Next, the two men were asked if being the best was something they set out to do from the beginning or something that evolved over time. Kobe says “For me, I set out immediately to be the best. It was a decision. At what point do you say ‘OK. I have the skills that are good enough to be one of the best ever?’ How do you even know that? I think it has to be a quest from day one. This is a choice that you’re going to make. You know, the sacrifices that come along with that. But, once you make that deal with yourself, that it. There’s no going back.” Kendrick says his process was more of a progression. “Mine comes from the standpoint of after so long of spitting raps to your homies and your friends in the neighborhood and being in the studio, you kind of feel that this is all you know and this is your audience–especially being in Compton. It’s a small city. I think the moment I was able to go overseas…And I see the people in the front row reciting these lyrics, as if they wrote them inside my mom’s kitchen, where I was at writing them…This right here took my whole approach and appreciation for music to a whole other level, because now I see that these words are not just for me and my friends. It’s people that actually connect with them that I’ve never met. And that the moment I felt I’ve arrived. This is not just something I do for fun, and that gave me another fuel and battery in my back to keep doing it.”

Asked what the intangible to greatness is, Kobe responds “I think it’s a certain stubbornness that comes along with being great. I think people see greatness as kind of an easy road: It’s like a one path thing; you work hard and then all of a sudden it happens. And it doesn’t work like that. There’s a lot of darkness that comes from it, as well. There’s a lot of personal experiences that you go through, that you use as fuel to propel you forward. Whereas, otherwise, it would just be obstacles for others. It might even prevent them from going forward. Whereas, for us, those moments do nothing but fuel us even more. The anxiety, the fear, the anger-all of that stuff–plays a significant part in it, just as much as love does. And it’s not easy, but if it was easy, I guess everyone…We have a world filled with lions, but lions eat gazelles.” Kendrick builds on Kobe’s point about the trials and tribulations that motivate greatness. “It’s the curiosity, the fear, the anxiety. It’s the curiosity of knowing ‘Damn. I can possibly overcome this.’ And when you do and another [obstacle] approaches [you think] ‘I want to challenge that too.’ That’s real greatness. We spend so much time prepping our careers and what’s next and how we’re going to move through it, but at the same time there’s always that curiosity in the back of our heads about what’s to come and how we’re going to conquer that.”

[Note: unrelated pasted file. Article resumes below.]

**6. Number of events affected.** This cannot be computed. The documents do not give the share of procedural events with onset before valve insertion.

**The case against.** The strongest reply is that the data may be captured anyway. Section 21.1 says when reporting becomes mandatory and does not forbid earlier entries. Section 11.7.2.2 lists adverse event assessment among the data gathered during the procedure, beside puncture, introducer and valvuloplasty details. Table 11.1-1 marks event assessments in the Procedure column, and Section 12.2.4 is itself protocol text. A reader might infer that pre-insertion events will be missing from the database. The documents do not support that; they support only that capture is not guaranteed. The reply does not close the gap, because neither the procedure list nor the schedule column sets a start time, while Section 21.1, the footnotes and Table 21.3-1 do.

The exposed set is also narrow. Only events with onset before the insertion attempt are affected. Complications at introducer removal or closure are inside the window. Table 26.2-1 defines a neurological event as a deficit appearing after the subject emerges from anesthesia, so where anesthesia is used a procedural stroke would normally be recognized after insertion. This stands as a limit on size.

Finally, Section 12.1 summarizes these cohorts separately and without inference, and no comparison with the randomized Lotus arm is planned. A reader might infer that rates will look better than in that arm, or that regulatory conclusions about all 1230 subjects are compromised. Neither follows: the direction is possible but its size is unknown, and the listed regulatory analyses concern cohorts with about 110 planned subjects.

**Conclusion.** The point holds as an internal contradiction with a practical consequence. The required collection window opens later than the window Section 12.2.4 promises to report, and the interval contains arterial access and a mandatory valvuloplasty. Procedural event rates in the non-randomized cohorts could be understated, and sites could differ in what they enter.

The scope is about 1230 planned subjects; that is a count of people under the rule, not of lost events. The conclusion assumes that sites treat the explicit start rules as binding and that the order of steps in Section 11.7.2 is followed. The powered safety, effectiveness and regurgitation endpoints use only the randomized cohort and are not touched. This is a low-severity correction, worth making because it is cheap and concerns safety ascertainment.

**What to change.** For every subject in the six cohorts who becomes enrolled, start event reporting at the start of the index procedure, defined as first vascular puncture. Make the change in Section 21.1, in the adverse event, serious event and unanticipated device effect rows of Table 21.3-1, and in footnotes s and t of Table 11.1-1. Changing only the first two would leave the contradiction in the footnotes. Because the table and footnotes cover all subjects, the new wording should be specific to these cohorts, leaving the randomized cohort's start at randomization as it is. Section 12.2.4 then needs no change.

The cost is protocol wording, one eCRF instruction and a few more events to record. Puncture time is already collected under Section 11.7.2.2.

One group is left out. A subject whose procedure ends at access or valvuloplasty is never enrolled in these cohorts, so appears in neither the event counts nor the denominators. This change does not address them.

Elsewhere in the conversation, Kobe is asked what his inspiration is now that he’s no longer playing basketball and he says “Fast-forward 20 years from now. If basketball is the best thing I’ve done in my life, then I’ve failed. It’s a very simple mission, very simple quest, very simple goal. These next 20 years need to be better than the previous 20.” Kendrick is also asked what his experience was being in the building as Kobe ended his career with an amazing 60-point performance. He said seeing Kobe put that energy an effort in all the way through is final game was a life lesson for him.

This is not the first time Kendrick has been compared to Kobe. When he released the remix to his song “B*tch, Don’t Kill My Vibe,” featuring a new verse from JAY-Z, the Compton spitter used the iconic picture of a young Kobe lined up next to the veteran Michael Jordan. The entire conversation is a fascinating watch.